Mounting evidence shows poor physical and mental health is detrimental to students’ academic outcomes, which in turn negatively impacts long term health outcomes.
It’s a vicious cycle that the American Academy of Pediatrics says can be interrupted, however, if schools, pediatricians and organizations that support children’s health can come together to promote attendance and access to healthcare.
In a policy statement released at the end of January, the pediatrics association said more than 6.5 million children in the United States–approximately 13 percent of all students–miss 15 or more days of school each year. Regardless of whether absences are unexcused or excused, chronic absenteeism typically results in poor academic outcomes and is linked to poor health outcomes, according to authors of the statement, Dr. Mandy A. Allison and Elliott Attisha, chief health officer for the Detroit Public Schools Community District.
“Although occasional absences attributable to health conditions can be expected, absences can quickly add up and lead to chronic absenteeism if a child experiences multiple health conditions, unrecognized or undertreated conditions, or lack of access to care,” Allison and Attisha wrote. “Absenteeism attributable to physical health conditions can be compounded by the presence of mental or behavioral health conditions and socioeconomic factors.”
Research has long linked factors including poverty, unstable housing conditions, poor parental health, and racial or ethnic minority status to poor child health outcomes. And children with a history of maltreatment or exposure to major trauma, such as witnessing domestic violence or experiencing a natural disaster, are more likely to experience high rates of absenteeism, truancy, school suspension and dropout–often due to poor mental and behavioral health, poverty and homelessness, among other challenges.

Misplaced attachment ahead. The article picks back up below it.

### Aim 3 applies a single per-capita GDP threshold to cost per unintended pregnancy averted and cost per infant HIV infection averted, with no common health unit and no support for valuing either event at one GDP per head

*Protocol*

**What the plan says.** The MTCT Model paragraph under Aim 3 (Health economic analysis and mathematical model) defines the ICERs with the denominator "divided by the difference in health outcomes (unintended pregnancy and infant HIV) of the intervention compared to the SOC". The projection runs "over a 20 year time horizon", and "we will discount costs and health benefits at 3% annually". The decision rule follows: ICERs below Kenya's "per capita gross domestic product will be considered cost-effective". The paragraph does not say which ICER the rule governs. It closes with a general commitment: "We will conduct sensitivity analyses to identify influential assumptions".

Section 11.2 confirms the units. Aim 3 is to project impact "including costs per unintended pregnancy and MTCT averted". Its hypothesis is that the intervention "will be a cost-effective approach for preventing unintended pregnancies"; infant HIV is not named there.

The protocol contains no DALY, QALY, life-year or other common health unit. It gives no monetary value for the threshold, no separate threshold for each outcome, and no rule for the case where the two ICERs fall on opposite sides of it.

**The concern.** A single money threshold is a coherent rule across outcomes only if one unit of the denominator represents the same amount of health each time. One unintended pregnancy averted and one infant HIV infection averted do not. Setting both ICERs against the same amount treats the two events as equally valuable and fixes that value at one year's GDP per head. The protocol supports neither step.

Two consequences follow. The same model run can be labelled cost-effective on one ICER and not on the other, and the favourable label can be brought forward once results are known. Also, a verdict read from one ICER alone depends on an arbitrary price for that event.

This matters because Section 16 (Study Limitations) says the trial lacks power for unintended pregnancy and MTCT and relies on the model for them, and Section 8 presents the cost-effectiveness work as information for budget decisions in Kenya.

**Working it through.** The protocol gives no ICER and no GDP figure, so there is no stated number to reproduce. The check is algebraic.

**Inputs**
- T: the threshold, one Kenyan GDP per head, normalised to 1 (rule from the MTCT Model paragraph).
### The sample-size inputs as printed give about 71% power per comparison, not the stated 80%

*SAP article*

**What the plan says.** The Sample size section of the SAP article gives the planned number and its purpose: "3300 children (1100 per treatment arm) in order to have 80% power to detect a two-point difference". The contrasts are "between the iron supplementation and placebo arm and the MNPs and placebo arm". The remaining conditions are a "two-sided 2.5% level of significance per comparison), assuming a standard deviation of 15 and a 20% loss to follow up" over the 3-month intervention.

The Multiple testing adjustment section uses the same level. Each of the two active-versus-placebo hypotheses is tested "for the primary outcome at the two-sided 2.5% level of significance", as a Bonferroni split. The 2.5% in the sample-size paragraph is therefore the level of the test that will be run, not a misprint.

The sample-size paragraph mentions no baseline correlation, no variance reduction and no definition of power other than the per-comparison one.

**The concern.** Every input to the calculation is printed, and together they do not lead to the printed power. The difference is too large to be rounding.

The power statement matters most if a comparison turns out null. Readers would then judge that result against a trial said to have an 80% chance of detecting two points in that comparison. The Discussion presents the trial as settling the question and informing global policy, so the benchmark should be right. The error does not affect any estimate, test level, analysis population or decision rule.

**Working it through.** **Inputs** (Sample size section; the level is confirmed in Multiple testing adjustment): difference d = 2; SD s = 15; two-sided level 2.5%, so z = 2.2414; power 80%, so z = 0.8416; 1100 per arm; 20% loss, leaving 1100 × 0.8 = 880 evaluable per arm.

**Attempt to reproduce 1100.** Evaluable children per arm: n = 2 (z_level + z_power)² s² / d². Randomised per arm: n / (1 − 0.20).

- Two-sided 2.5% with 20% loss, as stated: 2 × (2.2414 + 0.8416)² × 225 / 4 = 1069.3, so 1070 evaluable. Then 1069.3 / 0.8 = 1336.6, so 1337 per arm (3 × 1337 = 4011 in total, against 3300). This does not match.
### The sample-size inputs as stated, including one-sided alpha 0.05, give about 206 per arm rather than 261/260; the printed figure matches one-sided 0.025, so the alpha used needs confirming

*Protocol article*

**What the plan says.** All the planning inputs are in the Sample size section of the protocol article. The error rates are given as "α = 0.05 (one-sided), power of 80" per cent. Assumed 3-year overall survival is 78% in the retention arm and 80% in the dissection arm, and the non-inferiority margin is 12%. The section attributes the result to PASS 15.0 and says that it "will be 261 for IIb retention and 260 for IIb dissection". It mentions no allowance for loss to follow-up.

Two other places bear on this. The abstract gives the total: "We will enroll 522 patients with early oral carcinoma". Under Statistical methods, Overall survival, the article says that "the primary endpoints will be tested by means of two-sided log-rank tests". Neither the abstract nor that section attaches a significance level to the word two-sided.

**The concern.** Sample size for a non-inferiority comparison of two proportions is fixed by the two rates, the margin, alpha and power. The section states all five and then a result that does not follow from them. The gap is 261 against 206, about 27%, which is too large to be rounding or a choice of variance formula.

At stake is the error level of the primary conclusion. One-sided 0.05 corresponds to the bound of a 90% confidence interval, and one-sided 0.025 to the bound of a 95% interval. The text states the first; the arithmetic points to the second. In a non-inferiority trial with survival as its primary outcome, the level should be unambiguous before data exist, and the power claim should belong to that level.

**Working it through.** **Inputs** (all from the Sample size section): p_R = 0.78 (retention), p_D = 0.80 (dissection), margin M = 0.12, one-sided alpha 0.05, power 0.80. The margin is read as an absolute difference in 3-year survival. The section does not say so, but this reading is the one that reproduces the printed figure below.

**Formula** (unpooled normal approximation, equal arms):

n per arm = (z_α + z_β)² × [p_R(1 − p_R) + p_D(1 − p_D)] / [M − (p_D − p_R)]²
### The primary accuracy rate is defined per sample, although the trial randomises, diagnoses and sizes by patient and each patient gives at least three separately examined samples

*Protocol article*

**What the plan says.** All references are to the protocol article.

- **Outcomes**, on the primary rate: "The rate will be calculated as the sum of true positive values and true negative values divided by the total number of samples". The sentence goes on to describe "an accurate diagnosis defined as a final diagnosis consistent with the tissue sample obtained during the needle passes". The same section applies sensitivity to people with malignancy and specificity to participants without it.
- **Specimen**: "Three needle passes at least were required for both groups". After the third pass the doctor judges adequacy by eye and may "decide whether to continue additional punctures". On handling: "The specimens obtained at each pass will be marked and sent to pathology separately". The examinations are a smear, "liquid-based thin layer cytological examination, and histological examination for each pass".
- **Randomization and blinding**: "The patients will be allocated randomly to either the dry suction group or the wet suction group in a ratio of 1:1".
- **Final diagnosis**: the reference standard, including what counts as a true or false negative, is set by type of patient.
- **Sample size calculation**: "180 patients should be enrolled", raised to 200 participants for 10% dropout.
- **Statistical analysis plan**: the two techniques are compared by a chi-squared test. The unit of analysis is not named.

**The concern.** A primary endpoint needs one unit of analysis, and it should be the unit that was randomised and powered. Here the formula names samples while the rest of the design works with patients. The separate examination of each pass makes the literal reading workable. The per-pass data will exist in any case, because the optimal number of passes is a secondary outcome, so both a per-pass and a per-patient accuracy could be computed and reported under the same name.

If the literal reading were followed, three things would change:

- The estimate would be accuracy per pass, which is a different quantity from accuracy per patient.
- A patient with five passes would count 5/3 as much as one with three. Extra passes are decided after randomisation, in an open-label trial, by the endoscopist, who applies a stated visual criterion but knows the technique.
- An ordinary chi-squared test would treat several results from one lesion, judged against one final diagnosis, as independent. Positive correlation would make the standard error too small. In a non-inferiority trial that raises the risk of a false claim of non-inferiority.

Perhaps it’s no surprise then that students living in poverty are more likely than students from higher-income families to be chronically absent from school.
Meanwhile, studies also show that poor school performance is often tied to poor adult health outcomes. Not earning a high school diploma is associated with lower life expectancy, while obtaining advanced degrees and additional years of education is associated with better outcomes. In fact, disparities in mortality rates based on educational attainment have worsened for preventable causes of death over the past 20 years, according to the policy statement.
There are many organizations making efforts to promote school attendance at community, state, and national levels by bringing together parents, education officials, members of the juvenile justice system, and public health and health care leaders.
Some of those partnerships are already making a difference in the lives of students throughout the country. In California, one school district is incorporating proper hand washing technique into the curriculum. According to the American Academy of Pediatrics, promoting good hand hygiene practices among children and school staff and can be used to reduce the spread of flu and respiratory tract illness symptoms and reduce absenteeism rates.
In some communities, school-based health centers that include preventive services, dental services, and mental or behavioral health services have been shown to improve education outcomes such as grade point average and high school graduation. Missouri’s Kingston School District announced in January that it would be partnering with a private non-profit community health center to provide such services to students, parents, faculty and employees of the district.
And in Oregon, a school nurse noticed a 7-year-old student was presenting unusual symptoms, and upon seeing a neurologist, it was found the boy seizure disorder. The American Academy of Pediatrics’ latest policy statement concludes that school nurses play a significant role in student success and attendance because they have the expertise to identify and intervene on health issues that may affect the learning environment.